Monday, August 4, 2008

How the Sun is Turned into Energy by Plants and Animals.

 Where did the flowers and fruits and leaves that we now see, and the trees and ferns that grew millions of years ago, get this power, part of which made them grow and part of which was stored away in their leaves and branches and seeds? From the one place that is the source of all the force and energy and power in this world, the sun.
That is why plants will, as you know, flourish and grow strong and green only in the sunlight, and why they wilt and turn pale in the dark. When the plant grows, it is simply sucking up through the green stuff (chlorophyll) in its leaves the heat and light of the sun and turning it to its own uses. Then this sunlight, which has been absorbed by plants and built up into their leaves, branches, and fruits, and stored away in them as energy or power, is eaten by animals; and they in turn use it to grow and move about with.
Plants can use this sun-power only to grow with and to carry out a few very limited movements, such as turning to face the sun, reaching over toward the light, and so on. But animals, taking this power at second-hand from plants by eating their leaves or fruits, can use it not merely to grow with, but also to run, to fight, to climb, to cry out, and to carry out all those movements and processes which we call life.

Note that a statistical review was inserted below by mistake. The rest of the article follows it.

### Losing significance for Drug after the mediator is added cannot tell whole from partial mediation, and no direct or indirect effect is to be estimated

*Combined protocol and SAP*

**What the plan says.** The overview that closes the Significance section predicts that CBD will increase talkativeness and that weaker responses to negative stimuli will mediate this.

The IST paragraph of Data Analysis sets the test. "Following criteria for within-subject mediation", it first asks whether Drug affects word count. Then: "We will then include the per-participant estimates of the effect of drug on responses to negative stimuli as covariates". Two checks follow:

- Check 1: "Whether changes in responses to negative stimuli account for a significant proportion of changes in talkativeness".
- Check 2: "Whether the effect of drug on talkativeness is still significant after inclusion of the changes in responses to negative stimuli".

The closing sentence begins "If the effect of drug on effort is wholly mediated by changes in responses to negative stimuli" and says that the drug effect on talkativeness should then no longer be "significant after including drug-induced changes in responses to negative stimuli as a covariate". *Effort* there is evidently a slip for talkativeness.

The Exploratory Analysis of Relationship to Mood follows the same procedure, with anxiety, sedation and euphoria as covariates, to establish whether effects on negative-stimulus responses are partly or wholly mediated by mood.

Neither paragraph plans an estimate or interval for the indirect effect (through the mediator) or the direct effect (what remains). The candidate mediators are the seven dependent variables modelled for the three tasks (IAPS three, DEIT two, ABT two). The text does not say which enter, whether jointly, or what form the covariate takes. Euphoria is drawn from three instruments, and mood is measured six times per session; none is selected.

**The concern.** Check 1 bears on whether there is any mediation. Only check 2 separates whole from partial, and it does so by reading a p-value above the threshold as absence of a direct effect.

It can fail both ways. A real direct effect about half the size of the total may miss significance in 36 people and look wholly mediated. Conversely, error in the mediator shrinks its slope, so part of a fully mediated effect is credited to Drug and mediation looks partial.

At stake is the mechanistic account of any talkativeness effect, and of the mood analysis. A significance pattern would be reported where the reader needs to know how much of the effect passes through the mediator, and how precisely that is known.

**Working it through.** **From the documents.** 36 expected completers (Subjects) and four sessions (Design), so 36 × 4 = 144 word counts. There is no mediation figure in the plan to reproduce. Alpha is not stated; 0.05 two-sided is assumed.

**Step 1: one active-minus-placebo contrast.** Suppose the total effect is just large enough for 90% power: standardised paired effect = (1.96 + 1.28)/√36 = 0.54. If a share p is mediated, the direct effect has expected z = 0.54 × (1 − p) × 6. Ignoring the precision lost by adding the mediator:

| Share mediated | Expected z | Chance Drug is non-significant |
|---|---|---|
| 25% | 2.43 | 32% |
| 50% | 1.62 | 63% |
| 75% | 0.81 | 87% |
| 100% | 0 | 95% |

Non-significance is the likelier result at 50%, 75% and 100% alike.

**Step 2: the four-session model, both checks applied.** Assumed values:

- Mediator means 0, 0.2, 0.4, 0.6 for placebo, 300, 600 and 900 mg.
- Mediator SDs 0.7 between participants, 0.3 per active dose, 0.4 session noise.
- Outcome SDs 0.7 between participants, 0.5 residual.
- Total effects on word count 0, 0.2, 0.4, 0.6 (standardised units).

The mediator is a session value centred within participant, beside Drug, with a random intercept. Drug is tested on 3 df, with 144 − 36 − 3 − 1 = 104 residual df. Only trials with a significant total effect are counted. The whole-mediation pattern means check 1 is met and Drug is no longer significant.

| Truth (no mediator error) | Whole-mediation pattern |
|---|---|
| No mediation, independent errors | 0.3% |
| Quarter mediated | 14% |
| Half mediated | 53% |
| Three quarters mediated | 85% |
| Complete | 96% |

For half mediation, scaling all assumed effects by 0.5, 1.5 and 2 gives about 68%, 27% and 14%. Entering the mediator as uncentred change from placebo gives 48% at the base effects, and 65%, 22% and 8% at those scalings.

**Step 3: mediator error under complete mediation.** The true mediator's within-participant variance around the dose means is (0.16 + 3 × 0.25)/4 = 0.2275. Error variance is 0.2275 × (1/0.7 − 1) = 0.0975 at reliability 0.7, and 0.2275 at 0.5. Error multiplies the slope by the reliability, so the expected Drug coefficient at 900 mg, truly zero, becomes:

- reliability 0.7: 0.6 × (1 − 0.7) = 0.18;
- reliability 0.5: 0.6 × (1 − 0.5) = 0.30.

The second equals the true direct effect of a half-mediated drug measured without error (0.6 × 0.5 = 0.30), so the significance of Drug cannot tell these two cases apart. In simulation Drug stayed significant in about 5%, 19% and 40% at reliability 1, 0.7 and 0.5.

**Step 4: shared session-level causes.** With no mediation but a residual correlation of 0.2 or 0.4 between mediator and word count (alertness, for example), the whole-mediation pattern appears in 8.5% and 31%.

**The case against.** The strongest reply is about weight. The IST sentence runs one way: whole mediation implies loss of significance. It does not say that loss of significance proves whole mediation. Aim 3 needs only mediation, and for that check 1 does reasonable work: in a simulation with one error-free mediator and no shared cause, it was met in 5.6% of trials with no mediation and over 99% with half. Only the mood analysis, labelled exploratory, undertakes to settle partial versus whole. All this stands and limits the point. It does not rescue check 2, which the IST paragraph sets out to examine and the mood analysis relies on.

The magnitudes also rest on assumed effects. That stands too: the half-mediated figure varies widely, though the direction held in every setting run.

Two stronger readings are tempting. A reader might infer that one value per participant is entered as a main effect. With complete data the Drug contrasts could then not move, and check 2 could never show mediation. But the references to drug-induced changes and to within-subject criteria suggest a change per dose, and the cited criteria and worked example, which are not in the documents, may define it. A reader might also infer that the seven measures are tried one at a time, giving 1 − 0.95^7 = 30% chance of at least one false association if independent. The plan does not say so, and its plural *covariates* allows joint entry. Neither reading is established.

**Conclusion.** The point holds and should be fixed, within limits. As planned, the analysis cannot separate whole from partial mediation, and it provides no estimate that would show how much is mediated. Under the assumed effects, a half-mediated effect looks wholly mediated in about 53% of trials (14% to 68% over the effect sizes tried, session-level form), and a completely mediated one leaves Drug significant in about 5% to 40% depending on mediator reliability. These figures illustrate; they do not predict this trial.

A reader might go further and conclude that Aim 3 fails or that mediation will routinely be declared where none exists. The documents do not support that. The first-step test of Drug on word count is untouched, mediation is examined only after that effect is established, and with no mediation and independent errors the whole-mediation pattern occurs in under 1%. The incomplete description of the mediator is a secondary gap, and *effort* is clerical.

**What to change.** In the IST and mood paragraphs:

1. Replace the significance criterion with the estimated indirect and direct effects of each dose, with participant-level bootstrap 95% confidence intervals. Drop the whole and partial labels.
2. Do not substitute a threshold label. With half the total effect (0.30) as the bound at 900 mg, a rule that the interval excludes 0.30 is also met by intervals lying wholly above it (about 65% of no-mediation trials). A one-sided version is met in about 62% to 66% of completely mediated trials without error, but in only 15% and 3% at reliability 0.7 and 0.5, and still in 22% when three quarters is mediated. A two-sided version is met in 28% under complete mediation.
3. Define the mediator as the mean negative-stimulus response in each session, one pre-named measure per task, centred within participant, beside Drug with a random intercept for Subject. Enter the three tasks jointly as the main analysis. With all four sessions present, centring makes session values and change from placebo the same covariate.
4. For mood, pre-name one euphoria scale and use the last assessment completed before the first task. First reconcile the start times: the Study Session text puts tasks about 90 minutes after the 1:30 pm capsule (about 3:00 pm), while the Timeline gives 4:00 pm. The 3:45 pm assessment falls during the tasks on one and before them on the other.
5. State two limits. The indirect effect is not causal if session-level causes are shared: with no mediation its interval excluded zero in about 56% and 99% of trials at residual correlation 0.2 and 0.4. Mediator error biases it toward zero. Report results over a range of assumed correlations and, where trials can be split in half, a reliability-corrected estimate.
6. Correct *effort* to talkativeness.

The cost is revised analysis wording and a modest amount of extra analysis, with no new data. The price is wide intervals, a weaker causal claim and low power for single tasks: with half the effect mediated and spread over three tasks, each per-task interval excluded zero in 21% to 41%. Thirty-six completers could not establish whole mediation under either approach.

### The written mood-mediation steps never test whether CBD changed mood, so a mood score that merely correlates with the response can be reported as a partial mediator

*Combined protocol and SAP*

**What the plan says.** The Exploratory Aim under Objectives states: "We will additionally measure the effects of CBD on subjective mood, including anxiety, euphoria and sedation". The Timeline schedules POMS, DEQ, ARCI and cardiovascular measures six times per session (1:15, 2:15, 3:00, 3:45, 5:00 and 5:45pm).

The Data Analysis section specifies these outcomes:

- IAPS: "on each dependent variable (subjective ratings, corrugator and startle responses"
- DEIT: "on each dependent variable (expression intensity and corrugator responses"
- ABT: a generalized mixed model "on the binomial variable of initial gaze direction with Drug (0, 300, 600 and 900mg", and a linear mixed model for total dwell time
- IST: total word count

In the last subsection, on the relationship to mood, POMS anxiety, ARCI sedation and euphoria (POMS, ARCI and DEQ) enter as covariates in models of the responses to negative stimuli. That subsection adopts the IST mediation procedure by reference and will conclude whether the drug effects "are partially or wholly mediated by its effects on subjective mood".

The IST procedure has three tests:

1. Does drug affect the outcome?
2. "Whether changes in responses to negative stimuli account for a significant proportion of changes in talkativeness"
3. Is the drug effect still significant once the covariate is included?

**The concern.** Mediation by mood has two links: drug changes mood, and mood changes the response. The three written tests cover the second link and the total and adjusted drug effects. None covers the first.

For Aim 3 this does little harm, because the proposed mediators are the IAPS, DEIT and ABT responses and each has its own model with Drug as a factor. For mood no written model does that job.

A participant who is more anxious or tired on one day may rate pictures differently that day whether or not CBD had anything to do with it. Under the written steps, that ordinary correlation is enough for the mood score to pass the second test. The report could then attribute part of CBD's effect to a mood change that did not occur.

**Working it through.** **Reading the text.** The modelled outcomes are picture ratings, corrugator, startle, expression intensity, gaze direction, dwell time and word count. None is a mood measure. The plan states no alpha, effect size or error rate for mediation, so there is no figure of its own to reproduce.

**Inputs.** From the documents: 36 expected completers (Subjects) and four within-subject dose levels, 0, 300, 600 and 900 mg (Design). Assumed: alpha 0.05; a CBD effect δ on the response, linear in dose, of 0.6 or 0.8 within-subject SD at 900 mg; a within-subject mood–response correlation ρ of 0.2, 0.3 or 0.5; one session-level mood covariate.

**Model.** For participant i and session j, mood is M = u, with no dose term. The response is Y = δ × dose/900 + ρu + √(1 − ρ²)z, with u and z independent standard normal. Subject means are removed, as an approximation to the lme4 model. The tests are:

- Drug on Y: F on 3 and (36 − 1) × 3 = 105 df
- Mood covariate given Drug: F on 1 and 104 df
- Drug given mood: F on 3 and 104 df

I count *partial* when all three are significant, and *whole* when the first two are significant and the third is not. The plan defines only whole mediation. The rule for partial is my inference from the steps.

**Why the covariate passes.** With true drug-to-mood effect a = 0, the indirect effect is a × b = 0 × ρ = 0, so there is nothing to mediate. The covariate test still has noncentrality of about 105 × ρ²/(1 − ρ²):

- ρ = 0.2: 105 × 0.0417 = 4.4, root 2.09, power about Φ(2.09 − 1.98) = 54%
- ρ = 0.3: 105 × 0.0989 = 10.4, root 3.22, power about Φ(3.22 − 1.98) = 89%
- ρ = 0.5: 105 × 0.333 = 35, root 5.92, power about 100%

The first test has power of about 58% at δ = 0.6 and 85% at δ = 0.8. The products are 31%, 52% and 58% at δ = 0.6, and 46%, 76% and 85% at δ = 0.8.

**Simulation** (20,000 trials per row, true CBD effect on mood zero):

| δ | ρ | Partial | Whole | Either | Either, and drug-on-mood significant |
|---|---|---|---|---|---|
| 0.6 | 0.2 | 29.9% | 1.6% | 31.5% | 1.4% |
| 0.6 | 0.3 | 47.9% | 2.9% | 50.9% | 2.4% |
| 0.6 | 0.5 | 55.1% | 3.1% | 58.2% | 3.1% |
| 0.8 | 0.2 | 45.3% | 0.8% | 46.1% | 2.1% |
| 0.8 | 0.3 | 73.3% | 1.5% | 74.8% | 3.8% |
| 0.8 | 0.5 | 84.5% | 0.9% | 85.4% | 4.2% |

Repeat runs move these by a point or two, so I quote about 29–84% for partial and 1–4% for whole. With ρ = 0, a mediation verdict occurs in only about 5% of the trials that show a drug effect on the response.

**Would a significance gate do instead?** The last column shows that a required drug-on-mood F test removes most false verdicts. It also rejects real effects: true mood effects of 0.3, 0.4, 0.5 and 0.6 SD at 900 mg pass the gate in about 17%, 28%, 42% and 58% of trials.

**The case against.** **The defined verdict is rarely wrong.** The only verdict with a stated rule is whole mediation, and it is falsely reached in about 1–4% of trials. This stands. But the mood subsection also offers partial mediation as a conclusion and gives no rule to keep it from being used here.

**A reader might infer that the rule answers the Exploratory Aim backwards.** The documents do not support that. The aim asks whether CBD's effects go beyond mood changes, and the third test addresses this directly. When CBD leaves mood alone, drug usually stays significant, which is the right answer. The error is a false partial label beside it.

Plants, on the other hand, are quite independent of animals; for they can take up, or drink, this sun-power directly, with
the addition of water from the soil sucked up through their roots, and certain salts melted in it. Plants can live, as we say, upon non-living foods. But animals must take their supply of sun-power at second-hand by eating the leaves and the fruits and the seeds of plants; or at third-hand by eating other animals.
All living things, including ourselves, are simply bundles of sunlight, done up in the form of cabbages, cows, and kings; and so it is quite right to say that a healthy, happy child has a "sunny" disposition.